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Russian: Владимир Владимирович Набоков

Nabokov wrote his first nine novels in Russian, then rose to international prominence as a master English prose stylist. He also made significant contributions to lepidoptery and had an interest in chess problems.

Nabokov's Lolita (1955) is frequently cited as his most important novel, and is at any rate his most widely known one, exhibiting the love of intrica...more
More about Vladimir Nabokov...
Lolita Pale Fire Pnin Invitation to a Beheading Ada, or Ardor: A Family Chronicle

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“One is always at home in one's past...” 43 likes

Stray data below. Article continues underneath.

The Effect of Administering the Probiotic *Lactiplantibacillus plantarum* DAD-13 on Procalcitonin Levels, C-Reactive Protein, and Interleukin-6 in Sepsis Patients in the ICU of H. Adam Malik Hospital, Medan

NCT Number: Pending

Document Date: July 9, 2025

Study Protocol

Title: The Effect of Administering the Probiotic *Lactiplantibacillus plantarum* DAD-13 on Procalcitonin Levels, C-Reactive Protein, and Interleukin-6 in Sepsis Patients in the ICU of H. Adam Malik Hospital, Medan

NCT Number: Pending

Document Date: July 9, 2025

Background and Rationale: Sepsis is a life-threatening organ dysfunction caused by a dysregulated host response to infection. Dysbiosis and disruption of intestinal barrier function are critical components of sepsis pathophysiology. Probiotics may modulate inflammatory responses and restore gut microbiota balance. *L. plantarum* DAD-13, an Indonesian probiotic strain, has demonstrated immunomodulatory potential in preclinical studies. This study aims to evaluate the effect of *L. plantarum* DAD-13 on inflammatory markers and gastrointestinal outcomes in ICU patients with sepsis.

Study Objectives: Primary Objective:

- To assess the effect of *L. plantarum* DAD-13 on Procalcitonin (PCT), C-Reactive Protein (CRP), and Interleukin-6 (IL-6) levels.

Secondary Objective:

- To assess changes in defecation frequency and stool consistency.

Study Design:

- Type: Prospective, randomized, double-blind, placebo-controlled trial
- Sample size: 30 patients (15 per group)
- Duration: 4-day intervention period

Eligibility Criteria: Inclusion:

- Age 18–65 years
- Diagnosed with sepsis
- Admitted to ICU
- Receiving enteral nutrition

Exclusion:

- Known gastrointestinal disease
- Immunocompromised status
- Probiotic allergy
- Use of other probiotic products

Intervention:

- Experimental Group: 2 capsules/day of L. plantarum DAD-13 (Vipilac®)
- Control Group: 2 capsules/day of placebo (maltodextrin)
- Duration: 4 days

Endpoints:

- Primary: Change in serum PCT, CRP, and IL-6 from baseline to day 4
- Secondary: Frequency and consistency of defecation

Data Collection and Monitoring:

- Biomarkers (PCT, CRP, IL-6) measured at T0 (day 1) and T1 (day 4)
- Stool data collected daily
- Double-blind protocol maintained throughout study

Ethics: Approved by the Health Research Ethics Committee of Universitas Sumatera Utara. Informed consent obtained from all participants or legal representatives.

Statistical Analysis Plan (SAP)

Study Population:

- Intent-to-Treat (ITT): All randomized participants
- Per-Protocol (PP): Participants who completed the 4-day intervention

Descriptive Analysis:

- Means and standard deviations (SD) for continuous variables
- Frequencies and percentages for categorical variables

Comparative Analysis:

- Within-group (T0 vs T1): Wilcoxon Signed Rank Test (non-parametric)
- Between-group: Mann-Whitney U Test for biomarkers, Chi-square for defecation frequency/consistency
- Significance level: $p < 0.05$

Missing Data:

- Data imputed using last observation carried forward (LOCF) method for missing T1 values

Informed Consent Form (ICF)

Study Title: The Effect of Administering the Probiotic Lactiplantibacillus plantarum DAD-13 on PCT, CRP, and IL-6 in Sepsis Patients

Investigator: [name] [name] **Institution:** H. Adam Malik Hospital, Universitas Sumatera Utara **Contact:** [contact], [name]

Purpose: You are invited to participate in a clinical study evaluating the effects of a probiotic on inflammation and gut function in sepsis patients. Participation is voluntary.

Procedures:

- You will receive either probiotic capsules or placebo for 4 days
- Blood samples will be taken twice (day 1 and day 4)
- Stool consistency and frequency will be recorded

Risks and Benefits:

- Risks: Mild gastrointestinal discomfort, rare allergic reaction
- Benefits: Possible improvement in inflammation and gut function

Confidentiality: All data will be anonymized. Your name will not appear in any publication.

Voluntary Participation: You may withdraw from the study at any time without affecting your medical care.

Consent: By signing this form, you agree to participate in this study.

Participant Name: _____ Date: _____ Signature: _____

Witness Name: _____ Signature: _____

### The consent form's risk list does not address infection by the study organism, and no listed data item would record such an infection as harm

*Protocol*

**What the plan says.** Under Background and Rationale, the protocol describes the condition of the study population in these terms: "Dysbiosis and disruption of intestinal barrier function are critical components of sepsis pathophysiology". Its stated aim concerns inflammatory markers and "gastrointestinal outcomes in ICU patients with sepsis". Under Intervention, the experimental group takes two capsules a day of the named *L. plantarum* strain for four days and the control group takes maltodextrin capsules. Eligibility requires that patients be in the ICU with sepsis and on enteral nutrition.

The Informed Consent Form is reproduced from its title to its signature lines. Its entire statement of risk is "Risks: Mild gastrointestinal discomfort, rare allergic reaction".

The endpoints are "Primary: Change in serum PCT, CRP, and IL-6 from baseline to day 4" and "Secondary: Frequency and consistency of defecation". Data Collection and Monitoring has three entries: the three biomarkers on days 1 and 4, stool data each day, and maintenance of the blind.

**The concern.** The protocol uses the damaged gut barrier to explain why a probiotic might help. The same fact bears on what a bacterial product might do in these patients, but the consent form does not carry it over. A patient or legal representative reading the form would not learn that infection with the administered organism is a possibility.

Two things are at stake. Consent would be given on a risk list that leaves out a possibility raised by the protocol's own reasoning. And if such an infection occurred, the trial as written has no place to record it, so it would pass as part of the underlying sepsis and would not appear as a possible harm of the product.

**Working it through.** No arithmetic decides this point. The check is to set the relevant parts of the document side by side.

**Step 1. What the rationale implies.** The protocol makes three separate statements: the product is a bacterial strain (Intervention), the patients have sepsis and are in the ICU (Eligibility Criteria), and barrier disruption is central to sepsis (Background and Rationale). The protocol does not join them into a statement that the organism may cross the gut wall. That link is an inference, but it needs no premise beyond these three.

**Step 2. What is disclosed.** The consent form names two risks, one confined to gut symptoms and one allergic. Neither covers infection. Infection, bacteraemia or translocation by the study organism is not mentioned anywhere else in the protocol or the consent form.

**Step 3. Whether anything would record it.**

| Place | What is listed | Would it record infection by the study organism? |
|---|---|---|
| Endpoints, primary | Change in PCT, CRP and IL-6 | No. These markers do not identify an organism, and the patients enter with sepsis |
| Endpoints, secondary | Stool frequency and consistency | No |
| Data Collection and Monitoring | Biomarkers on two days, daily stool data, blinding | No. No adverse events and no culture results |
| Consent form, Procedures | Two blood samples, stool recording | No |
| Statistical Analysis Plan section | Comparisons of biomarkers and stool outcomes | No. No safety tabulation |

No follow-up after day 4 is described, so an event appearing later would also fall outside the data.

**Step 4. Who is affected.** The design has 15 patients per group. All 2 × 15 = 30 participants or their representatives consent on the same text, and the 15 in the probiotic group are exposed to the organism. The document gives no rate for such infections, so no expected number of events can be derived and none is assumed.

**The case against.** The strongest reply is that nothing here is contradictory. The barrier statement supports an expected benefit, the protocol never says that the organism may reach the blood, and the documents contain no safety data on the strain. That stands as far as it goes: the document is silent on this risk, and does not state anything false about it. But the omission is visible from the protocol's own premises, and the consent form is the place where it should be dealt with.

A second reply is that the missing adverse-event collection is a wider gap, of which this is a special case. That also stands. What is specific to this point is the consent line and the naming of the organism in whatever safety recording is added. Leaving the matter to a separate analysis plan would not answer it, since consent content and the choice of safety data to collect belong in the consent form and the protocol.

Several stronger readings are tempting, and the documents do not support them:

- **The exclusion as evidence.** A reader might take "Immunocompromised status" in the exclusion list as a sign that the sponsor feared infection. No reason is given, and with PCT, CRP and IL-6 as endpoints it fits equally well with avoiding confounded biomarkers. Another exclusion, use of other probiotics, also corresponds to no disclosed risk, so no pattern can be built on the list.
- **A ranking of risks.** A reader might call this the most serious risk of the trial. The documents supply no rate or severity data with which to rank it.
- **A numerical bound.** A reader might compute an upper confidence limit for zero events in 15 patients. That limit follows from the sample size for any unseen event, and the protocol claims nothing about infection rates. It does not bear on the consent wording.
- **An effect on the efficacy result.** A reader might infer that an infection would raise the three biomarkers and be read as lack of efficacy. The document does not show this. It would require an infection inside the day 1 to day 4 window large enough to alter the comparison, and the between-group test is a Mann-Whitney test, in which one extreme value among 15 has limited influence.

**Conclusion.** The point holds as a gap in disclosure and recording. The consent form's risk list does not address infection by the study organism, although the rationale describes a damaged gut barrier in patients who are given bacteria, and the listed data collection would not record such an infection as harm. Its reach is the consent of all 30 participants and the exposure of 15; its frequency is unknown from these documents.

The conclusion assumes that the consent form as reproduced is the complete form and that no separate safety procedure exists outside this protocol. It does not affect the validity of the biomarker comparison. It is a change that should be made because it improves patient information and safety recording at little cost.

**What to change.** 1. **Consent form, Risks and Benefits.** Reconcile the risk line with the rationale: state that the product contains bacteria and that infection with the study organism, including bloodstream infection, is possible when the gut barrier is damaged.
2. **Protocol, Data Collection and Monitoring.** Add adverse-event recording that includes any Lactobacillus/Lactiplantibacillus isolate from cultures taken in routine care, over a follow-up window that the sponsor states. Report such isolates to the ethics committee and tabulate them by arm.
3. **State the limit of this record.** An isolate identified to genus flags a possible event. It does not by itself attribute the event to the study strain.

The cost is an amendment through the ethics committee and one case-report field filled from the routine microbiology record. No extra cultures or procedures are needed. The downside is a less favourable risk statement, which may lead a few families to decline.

“The cradle rocks above an abyss, and common sense tells us that our existence is but a brief crack of light between two eternities of darkness. Although the two are identical twins, man, as a rule, views the prenatal abyss with more calm than the one he is heading for (at some forty-five hundred heartbeats an hour). I know, however, of a young chronophobiac who experienced something like panic when looking for the first time at homemade movies that had been taken a few weeks before his birth. He saw a world that was practically unchanged-the same house, the same people- and then realized that he did not exist there at all and that nobody mourned his absence. He caught a glimpse of his mother waving from an upstairs window, and that unfamiliar gesture disturbed him, as if it were some mysterious farewell. But what particularly frightened him was the sight of a brand-new baby carriage standing there on the porch, with the smug, encroaching air of a coffin; even that was empty, as if, in the reverse course of events, his very bones had disintegrated.” 40 likes